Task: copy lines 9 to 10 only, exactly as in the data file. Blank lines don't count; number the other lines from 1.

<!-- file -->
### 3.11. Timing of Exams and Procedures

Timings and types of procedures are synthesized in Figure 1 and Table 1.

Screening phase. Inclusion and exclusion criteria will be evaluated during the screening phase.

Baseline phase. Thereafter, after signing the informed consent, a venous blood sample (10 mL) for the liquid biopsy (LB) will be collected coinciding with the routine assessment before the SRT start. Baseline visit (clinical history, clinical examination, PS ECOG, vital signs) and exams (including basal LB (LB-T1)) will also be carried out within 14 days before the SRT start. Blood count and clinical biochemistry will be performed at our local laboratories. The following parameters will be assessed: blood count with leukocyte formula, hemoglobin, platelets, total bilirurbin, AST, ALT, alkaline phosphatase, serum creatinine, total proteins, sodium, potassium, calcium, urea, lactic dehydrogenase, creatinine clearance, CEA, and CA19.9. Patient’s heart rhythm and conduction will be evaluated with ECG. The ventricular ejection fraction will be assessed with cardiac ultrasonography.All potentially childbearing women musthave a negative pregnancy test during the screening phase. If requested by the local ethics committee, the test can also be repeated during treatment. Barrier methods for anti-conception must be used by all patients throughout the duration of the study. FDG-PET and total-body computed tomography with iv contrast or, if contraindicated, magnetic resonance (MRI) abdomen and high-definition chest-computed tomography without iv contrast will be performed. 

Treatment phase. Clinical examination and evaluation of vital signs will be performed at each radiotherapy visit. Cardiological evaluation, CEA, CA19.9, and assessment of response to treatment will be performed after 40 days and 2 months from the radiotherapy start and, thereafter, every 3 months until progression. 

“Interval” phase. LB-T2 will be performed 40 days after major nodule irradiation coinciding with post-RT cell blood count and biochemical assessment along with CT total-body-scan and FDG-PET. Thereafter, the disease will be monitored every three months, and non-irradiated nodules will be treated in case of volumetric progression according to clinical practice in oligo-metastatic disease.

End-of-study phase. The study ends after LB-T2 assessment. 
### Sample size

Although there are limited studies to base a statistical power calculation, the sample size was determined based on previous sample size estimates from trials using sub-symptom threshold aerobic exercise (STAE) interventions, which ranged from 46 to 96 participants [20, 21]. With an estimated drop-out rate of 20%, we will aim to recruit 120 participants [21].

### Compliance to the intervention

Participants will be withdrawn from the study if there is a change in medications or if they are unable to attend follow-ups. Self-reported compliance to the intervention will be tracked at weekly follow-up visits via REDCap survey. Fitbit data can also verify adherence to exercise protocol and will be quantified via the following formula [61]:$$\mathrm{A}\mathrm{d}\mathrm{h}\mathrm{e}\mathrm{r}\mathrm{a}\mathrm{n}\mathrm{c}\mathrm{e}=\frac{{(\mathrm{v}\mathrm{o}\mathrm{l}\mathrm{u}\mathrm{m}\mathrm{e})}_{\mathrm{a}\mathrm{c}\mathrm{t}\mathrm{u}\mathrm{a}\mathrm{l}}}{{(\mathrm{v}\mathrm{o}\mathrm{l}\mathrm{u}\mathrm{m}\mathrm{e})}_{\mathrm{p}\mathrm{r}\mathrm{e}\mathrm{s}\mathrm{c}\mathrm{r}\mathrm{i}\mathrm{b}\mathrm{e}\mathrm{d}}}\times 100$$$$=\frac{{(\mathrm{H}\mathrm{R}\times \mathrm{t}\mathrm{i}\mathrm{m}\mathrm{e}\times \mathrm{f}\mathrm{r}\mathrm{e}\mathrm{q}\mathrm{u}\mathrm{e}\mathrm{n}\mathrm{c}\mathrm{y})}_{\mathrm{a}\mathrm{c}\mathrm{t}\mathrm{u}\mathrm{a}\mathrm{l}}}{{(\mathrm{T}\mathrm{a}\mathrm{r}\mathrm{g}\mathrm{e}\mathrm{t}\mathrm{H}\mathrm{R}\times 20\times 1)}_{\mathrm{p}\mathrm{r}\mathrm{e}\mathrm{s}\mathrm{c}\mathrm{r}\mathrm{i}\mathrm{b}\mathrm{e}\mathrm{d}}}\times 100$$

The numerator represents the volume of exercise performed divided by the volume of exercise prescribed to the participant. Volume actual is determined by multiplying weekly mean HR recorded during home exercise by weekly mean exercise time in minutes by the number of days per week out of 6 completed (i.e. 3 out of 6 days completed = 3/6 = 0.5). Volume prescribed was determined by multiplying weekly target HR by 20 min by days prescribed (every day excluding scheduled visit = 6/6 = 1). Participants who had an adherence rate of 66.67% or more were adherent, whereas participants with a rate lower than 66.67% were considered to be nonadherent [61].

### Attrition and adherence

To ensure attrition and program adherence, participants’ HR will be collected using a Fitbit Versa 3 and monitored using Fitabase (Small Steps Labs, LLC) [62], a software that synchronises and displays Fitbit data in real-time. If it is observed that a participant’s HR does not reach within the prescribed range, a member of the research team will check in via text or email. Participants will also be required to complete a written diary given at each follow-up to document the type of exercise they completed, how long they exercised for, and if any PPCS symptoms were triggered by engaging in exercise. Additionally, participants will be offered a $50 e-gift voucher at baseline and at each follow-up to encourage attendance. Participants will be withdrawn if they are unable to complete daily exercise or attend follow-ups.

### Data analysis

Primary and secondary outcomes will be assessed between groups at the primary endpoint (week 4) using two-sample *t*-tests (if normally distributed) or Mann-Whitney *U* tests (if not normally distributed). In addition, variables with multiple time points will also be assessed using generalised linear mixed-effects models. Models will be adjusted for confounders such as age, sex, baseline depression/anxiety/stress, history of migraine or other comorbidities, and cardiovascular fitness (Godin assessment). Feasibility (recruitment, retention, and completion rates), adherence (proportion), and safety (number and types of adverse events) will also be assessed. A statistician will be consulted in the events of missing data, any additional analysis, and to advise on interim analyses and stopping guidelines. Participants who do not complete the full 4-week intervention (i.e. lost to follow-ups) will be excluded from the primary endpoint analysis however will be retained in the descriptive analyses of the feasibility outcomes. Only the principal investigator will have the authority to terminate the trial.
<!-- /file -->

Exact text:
Although there are limited studies to base a statistical power calculation, the sample size was determined based on previous sample size estimates from trials using sub-symptom threshold aerobic exercise (STAE) interventions, which ranged from 46 to 96 participants [20, 21]. With an estimated drop-out rate of 20%, we will aim to recruit 120 participants [21].

### Compliance to the intervention